Coronavirus: Precautions, preparations and prevention - click here for the latest information

Professional Learning – The Wellspring Book Review

24 Sep 2019   |   Dave Whitaker, Director of Learning Special / AP

As professional educators we are always learning. We should never think we know everything and always be willing to learn from our colleagues and our peers. Visiting our academies is always a pleasure and every time I step foot in a school there is something to learn. Every conversation with a school leader, a teacher or a teaching assistant is an opportunity to learn. Never underestimate the power of professional conversations and informal chats about work and school.

Reading is also a great way of developing our thinking, generating curiosity and fueling our enthusiasm for school and personal development. Finding time to read books can be so difficult but, if you find the right one, immersing yourself in a great book can be a great way to really motivate yourself and stimulate those learning muscles that may have been relaxed for a while.

Over the summer two things happened to me that I would like to share with you now. Firstly, I was asked to review a book. Secondly, I got some reading glasses to help me!  One of the problems of getting old is the need to get readers. However, they have changed my life and I no longer see blurred words. Colleagues, I highly recommend a visit to Spec Savers if you are in denial.

I would like to propose that we use the Wellspring Newsletter to share great books we have read. Signposting colleagues to books, nudging principals to develop their CPD library and making sure we don’t waste time reading rubbish publications we could have written better. Time is precious so let’s help make sure it is used well.

I’d like to invite you to share books and a short review in the newsletter. I’ll start with this –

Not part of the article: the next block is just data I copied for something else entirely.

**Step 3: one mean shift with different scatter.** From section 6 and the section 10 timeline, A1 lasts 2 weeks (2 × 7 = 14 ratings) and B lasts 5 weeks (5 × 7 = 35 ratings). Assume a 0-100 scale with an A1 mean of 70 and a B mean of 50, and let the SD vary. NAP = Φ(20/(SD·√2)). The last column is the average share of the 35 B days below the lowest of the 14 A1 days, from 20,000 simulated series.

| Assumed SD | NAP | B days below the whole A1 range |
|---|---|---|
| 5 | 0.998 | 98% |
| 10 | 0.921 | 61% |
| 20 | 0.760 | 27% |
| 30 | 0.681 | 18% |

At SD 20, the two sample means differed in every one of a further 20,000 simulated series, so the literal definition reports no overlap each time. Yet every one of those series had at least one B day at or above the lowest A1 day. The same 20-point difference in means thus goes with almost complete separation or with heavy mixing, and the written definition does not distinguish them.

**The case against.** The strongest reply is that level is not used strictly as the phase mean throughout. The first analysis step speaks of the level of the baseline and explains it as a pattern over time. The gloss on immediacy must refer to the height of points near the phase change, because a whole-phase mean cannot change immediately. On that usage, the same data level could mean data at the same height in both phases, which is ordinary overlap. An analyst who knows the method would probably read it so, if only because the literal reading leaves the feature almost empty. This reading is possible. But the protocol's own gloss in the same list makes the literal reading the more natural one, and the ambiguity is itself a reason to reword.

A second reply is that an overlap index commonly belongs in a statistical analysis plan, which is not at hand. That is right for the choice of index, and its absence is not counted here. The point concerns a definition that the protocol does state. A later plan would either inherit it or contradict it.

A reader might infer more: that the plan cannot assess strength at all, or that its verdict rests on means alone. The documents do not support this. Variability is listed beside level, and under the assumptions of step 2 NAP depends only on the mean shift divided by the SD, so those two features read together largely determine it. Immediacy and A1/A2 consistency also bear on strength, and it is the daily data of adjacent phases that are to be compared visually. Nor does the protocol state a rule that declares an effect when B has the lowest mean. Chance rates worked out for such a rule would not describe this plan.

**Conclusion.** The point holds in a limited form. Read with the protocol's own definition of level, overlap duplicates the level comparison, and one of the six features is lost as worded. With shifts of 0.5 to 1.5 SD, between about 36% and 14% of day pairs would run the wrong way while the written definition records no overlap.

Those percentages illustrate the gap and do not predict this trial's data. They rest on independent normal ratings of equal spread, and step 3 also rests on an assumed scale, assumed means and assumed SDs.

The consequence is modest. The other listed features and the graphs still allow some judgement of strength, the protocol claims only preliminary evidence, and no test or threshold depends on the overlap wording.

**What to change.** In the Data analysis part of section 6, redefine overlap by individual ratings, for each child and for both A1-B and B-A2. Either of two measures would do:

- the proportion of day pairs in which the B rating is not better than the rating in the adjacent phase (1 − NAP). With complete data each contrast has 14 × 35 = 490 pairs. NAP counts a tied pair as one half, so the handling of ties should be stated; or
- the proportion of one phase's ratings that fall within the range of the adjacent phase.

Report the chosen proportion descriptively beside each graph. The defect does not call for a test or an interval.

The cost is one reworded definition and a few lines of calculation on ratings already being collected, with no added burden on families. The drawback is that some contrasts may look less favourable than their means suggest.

This book gives us a refreshing perspective from a teacher who has actually walked the walk and doesn’t just talk the talk. A true expert! Drawing from years of experience working with ‘troubled children’, Nelmes is able to use anecdote and real examples that focus on the reasons why children challenge teachers and the education system. Without making excuses he skillfully explains how children’s anxiety, their environments and trauma can manifest itself in seriously challenging behavior. He then helps explain how, after years of reflection, learning and soul searching, he is able to deal with this and make a real difference to the lives of the children he has taught. He cleverly manages to explain how, in education, we focus too much on behavior and not enough on emotion. He describes how, when trying to win the hearts and minds of children, we sometimes focus too much on minds and not hearts. Using real live stories and examples from schools where he has worked, Nelmes draws upon the ‘nitty-gritty of practice’ that so brilliantly frames the work of teachers in SEMH schools.

This is a book that should be read by any Ofsted inspector charged with the challenge of inspecting a SEMH school, PRU or Alternative Provision. It should also be read by every teacher who works in one of these schools. In fact, this book should be read by any teacher who has ever encountered challenging behavior in a classroom or school. This book will restore your faith, help explain those dark moments, encourage you to continue and reinforce the reasons why you chose to do the job you do.

That is hopefully the first of many book reviews that we can share across our learning community. Beware, I may be asking you to choose a book and let everyone know what you think about it. So, get reading!

View all Latest News View all Vacancies